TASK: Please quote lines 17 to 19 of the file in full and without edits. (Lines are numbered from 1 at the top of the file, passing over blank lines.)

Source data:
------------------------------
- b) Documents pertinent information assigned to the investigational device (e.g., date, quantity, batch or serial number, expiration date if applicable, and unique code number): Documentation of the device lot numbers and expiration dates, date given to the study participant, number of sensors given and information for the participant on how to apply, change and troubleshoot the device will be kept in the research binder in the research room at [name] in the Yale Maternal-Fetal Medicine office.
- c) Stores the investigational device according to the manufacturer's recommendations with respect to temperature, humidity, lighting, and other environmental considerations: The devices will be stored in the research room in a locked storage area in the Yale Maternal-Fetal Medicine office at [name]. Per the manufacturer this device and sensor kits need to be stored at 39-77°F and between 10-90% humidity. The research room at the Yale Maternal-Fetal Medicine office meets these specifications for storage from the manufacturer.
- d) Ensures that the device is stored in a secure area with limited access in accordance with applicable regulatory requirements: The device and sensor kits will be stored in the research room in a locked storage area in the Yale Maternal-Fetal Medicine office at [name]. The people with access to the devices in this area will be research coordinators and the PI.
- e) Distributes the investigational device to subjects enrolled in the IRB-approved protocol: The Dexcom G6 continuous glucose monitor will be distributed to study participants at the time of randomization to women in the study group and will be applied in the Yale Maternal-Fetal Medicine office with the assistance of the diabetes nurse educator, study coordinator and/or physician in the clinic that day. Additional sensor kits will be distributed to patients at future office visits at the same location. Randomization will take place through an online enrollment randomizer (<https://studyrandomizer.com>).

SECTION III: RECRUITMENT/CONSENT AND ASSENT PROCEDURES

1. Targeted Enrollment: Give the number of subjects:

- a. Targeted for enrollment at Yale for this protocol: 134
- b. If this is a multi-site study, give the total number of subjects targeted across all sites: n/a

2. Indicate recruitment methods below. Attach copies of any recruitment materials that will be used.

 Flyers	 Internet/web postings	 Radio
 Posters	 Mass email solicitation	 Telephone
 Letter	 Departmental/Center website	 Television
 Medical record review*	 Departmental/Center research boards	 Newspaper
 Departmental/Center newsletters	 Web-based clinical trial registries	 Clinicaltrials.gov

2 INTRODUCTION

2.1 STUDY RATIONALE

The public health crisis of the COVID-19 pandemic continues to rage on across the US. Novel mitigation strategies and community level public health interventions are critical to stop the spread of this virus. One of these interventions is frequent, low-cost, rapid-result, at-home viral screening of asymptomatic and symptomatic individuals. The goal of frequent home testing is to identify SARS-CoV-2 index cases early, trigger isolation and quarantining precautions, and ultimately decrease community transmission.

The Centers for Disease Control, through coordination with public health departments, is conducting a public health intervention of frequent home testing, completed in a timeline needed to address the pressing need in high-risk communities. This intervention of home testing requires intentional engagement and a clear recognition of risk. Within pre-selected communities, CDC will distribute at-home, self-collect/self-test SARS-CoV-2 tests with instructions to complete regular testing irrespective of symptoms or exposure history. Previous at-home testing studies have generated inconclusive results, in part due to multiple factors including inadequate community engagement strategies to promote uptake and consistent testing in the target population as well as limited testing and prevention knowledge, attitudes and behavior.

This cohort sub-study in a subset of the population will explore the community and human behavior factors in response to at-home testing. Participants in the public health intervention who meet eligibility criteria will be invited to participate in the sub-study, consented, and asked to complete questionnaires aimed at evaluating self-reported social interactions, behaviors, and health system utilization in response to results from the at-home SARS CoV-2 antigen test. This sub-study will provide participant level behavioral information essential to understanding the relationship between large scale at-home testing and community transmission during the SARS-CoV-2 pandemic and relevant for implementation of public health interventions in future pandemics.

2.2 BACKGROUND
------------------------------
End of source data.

The public health crisis of the COVID-19 pandemic continues to rage on across the US. Novel mitigation strategies and community level public health interventions are critical to stop the spread of this virus. One of these interventions is frequent, low-cost, rapid-result, at-home viral screening of asymptomatic and symptomatic individuals. The goal of frequent home testing is to identify SARS-CoV-2 index cases early, trigger isolation and quarantining precautions, and ultimately decrease community transmission.

The Centers for Disease Control, through coordination with public health departments, is conducting a public health intervention of frequent home testing, completed in a timeline needed to address the pressing need in high-risk communities. This intervention of home testing requires intentional engagement and a clear recognition of risk. Within pre-selected communities, CDC will distribute at-home, self-collect/self-test SARS-CoV-2 tests with instructions to complete regular testing irrespective of symptoms or exposure history. Previous at-home testing studies have generated inconclusive results, in part due to multiple factors including inadequate community engagement strategies to promote uptake and consistent testing in the target population as well as limited testing and prevention knowledge, attitudes and behavior.

This cohort sub-study in a subset of the population will explore the community and human behavior factors in response to at-home testing. Participants in the public health intervention who meet eligibility criteria will be invited to participate in the sub-study, consented, and asked to complete questionnaires aimed at evaluating self-reported social interactions, behaviors, and health system utilization in response to results from the at-home SARS CoV-2 antigen test. This sub-study will provide participant level behavioral information essential to understanding the relationship between large scale at-home testing and community transmission during the SARS-CoV-2 pandemic and relevant for implementation of public health interventions in future pandemics.